Humans Programmed to Walk?

I heard Jeff Hawkins say in this podcast that humans are programmed to walk, and that we don’t learn to walk. The PI at my lab is trying to explain how children learn to walk using an exploration & reinforcement learning framework. Does anyone know any papers that would explain what Jeff meant in more detail?


I think he was talking about central pattern generators in the spinal cord. He talked about them in Sensory-motor Integration in HTM Theory, by Jeff Hawkins - YouTube a while ago.

These papers look relevant. It looks like there might be plasticity, but I’d guess not learning to model the world like cortex. In humans, there’s a lot we don’t know because experiments can’t cause harm.


My personal guess is it is more efficient from evolutionary perspective to have newborns programmed with a desire + few hints to acquire an ability than with the entire information skill set needed to implement it.
An imperative like “rise and walk!” is both more simple and flexible than all details about how to walk.

Thank you! I will read these :slight_smile:

That’s interesting to contemplate. I should have thought of this sooner, but a lot of animals just fall out of their momma and can walk very soon thereafter. It wouldn’t be too surprising to learn that humans are an exception to that, but I am not certain of course.

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These are mostly grazing herbivores which need to stand up in minutes after birth to avoid predation.
They still spend quite a while after birth to …fine-tune their walk, running, turning and jumping they-re quite fun to watch.
But compared to them kittens or puppies are quite noobs. Cute Newborn Kittens Learning To Walk Compilation || NEW HD - YouTube

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My (uninformed) understanding was that all mammals are born able to walk on 4 legs.
This is useful for other animals that normally walk on all fours, but less useful for humans where walking on four legs is crawling.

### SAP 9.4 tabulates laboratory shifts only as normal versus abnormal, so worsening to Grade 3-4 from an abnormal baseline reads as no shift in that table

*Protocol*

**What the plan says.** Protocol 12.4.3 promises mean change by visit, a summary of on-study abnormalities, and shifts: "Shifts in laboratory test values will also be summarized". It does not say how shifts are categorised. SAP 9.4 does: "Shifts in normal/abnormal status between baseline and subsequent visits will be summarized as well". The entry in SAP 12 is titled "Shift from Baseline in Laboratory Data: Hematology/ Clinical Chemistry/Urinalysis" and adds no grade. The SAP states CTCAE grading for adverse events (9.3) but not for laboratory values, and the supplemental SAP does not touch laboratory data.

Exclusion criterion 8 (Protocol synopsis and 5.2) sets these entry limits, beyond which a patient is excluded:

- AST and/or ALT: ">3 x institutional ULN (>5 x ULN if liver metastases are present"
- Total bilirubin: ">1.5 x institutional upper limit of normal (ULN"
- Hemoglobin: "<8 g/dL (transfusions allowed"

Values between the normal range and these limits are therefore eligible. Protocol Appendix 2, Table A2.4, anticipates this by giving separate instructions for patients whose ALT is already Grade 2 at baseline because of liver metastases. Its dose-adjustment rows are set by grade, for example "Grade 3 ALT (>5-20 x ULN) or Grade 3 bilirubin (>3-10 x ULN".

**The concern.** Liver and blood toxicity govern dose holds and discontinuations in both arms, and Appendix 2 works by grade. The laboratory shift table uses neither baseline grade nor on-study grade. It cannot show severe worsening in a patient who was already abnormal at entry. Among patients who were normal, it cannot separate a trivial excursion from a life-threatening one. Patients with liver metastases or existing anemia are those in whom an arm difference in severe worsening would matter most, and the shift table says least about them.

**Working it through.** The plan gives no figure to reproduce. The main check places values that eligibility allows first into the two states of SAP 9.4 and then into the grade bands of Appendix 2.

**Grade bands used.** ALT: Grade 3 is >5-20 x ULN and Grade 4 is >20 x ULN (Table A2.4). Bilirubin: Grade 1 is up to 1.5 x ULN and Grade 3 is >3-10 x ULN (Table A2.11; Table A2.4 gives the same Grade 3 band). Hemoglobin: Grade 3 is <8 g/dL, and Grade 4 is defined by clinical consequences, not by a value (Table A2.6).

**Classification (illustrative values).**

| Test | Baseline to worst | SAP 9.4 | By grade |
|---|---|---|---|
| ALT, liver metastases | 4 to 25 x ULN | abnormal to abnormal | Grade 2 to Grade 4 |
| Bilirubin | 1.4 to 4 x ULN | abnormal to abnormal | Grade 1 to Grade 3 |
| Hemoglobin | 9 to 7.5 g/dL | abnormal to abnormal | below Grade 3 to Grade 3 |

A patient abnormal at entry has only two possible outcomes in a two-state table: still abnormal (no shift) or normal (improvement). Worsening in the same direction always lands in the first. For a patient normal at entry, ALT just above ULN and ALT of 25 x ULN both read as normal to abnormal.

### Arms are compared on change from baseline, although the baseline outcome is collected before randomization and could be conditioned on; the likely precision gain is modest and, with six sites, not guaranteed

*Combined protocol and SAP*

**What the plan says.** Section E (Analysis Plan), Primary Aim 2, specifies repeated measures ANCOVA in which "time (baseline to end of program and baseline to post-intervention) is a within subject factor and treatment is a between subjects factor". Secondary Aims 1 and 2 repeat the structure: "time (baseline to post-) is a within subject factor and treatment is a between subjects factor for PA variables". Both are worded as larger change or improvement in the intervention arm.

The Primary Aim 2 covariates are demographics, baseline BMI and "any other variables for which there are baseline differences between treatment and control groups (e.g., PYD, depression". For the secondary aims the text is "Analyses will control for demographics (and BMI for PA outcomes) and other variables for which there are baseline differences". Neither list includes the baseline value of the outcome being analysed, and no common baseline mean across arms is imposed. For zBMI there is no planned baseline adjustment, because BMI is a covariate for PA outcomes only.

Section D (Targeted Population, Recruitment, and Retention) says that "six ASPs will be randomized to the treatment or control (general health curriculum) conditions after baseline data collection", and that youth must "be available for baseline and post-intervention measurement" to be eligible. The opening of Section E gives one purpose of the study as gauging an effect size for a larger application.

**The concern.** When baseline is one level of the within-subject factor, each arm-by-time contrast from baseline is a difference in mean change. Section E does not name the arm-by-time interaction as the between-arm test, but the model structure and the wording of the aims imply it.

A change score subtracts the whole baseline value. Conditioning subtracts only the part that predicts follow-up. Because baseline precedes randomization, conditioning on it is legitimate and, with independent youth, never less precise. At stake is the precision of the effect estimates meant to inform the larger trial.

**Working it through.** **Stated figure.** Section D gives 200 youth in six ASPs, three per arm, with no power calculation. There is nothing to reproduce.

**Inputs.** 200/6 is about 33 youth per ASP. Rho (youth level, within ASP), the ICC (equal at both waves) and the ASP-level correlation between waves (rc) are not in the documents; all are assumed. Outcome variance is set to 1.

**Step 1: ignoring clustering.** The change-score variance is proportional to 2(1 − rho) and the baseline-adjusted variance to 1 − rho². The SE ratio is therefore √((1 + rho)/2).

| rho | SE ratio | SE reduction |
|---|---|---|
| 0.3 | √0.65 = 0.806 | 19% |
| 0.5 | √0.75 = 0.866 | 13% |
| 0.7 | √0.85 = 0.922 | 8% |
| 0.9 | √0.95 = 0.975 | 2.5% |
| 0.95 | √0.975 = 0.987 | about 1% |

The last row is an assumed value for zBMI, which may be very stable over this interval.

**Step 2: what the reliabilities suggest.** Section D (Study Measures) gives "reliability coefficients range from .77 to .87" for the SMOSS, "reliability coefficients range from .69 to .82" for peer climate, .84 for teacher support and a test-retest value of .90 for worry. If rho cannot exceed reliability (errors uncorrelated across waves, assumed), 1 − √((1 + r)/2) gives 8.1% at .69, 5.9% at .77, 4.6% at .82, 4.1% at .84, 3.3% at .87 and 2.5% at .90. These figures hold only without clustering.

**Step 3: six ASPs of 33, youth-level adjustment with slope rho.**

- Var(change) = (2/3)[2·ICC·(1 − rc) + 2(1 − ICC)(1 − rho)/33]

There is a built in walking mechanism and drive to walk. Humans have indications of this mechanism early as babies but disappears. Human walking is fully “learned” given a neural system which supports the process. Very interesting is to see the standing mechanism and drive to stand for deer and the like. No so much for machine learning though or cortical learning.

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Same, make a newborn child legs touch at treadmill while you hold him, and he will instinctively walk (generate walking patterns).

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I really am not into cute cat stuff on the Internet, but that video made my day.

May not be relevant, but chicken and ducks are bipedal creatures that can walk, run and jump perfectly just a few hours after birth.

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Yes, but mechanically they are more stable than humans. Definitely it is interesting than many animals have walking built in but require some fine tuning which occurs as they experience walking. Really all quite interesting.

Pure conjecture here… We have the wiring to be able to walk but the signal conflict between cerebral development and cortical development means we need more time to resolve the process as to which sequence and where takes priority. The larger cortex in humans creates more noise early in life ?